Remembering the person who has died            

Below are some ideas for supporting children to remember their loved one who has died:

  • Make a memory book of photos of the person or a memory box filled with things that remind the child of their loved one.
  • Having a piece of clothing or familiar object from the person who has died to touch, hold or smell.
  • Perhaps the person who died had a favourite food or drink and the taste or smell of these things might remind the child of the time they spent with them.
  • Maybe the person who died had a favourite activity that the child could do.
  • Your family may wish to have your own memorial service which the child could be involved in organising or taking part.

Widgit showing camera and photograph  Widigt of one person helping another person write

Other tips for supporting children with a learning disability with grief and bereavement 

Maintaining routine

  • Try as far as possible to keep the same daily schedule as this can help the child to have a sense of safety and control.
  • Try to encourage the child to do activities they enjoyed or found comforting before.

Involving the child in activities related to funerals or memorials

  • Being involved in activities relating to the funeral or memorial can help the child to process their loss. Examples might be choosing what they are going to wear to the funeral, handing out the order of service sheets, or choosing the flowers.

Further resources

Winston’s Wish:
Winston’s Wish supports bereaved children, young people and their families.
Telephone: 08088 020 021 (Open 9am to 5pm, Monday to Friday)
Email: ask@winstonswish.org

Child Bereavement UK:
Supports families and educates professionals when a baby or child of any age dies or is dying, or when a child is facing bereavement.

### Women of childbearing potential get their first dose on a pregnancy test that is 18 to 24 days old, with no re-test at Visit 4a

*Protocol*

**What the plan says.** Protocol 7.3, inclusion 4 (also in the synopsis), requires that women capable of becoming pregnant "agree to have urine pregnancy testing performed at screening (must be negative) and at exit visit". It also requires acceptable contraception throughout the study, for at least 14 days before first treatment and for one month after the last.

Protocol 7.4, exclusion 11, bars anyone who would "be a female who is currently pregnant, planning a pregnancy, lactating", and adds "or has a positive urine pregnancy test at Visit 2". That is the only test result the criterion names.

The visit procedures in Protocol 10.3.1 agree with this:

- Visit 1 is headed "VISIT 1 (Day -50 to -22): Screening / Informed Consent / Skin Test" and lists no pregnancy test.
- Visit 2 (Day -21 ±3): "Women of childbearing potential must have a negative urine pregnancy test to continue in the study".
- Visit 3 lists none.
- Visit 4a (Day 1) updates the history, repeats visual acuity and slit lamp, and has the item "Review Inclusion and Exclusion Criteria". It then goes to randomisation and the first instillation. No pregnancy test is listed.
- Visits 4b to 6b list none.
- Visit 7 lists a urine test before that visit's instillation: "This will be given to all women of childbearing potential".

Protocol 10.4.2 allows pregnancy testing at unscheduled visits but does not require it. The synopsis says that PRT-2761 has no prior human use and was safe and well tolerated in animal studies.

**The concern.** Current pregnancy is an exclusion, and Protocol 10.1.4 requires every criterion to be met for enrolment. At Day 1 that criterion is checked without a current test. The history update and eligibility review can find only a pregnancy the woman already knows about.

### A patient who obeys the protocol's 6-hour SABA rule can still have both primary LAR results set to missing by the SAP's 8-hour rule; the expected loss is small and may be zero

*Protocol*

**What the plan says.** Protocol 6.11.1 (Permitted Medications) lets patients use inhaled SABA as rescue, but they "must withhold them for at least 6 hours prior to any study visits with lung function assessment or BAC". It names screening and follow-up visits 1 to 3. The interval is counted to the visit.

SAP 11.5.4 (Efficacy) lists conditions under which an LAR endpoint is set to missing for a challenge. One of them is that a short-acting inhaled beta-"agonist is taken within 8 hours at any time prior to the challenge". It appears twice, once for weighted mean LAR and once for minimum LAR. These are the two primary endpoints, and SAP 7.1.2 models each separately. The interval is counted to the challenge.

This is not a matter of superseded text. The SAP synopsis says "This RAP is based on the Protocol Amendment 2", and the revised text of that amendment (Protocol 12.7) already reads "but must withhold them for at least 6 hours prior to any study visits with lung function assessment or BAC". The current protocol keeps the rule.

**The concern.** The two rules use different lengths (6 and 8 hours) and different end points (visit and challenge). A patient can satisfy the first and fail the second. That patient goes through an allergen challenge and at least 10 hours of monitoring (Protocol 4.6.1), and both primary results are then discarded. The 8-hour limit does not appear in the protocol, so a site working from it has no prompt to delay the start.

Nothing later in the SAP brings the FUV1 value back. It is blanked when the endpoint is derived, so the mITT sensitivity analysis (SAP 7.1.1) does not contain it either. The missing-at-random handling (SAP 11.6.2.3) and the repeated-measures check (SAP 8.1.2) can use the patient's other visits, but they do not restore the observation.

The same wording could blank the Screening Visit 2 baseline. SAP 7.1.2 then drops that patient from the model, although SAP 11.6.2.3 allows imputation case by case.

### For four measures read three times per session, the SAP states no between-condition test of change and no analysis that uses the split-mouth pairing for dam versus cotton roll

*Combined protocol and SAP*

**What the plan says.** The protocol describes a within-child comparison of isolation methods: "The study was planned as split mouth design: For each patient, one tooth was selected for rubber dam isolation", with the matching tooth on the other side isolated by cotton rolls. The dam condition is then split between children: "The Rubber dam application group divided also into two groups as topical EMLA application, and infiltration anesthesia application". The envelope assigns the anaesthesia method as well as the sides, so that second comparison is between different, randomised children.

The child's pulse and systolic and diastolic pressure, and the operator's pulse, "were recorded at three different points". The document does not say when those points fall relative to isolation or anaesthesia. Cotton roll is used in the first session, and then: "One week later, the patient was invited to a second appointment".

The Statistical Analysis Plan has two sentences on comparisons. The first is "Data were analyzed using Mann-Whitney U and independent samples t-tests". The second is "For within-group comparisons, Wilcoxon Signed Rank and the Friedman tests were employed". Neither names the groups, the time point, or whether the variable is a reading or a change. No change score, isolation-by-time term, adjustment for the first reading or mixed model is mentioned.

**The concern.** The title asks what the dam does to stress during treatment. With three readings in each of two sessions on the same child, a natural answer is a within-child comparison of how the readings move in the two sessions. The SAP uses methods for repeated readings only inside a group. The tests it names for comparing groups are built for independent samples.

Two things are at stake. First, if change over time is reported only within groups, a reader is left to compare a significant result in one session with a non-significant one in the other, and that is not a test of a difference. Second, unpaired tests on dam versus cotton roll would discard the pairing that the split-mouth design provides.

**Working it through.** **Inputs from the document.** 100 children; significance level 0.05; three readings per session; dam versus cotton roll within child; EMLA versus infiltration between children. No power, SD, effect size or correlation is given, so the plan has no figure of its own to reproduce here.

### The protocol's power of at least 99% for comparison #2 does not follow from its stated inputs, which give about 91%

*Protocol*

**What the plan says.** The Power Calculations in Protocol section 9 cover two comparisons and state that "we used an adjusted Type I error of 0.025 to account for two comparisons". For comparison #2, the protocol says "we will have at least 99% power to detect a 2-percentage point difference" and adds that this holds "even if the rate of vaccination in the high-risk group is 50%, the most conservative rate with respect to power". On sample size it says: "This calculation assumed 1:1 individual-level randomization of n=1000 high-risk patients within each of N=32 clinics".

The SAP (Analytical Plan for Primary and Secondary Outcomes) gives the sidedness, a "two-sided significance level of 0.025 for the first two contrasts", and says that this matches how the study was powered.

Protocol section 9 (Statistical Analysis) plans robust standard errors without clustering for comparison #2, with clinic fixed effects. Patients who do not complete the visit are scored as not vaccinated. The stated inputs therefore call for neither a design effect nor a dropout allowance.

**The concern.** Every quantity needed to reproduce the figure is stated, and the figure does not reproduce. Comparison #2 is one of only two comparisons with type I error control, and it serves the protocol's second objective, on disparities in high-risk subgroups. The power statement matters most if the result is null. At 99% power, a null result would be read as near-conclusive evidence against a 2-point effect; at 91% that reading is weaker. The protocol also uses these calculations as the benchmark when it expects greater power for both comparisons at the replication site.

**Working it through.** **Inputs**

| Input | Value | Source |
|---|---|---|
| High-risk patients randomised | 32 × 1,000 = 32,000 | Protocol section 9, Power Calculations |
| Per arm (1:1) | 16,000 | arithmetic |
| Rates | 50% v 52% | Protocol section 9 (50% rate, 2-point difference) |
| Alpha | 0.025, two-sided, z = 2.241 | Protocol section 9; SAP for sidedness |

Telephone: 0800 028 8840 (Open 9am to 5pm, Monday to Friday)
Email: support@childbereavementuk.org

Cruse Bereavement Care:
Support, advice and information to anyone affected by bereavement.
Telephone: 0808 808 1677 (Monday and Friday 9:30am to 5pm, Tuesday to Thursday 9:30am to 8pm)

Mencap:
Support and advice for parents of children and young people with a Learning Disability who are experiencing bereavement. This section of Mencap’s website has information booklets for parents and carers about supporting the person they care for through bereavement and Easy Read guides.

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Disclaimer

Please note this is a generic information sheet relating to care at Sheffield Children’s. The details in this resource may not necessarily reflect treatment at other hospitals. This information is not intended as a substitute for professional medical care. Always follow your healthcare professionals’ instructions. If this resource relates to medicines, please read it alongside the medicine manufacturer’s patient information leaflet. If you have specific questions about how this resource relates to your child, please ask your doctor.

Resource number: LD6

Resource Type: Article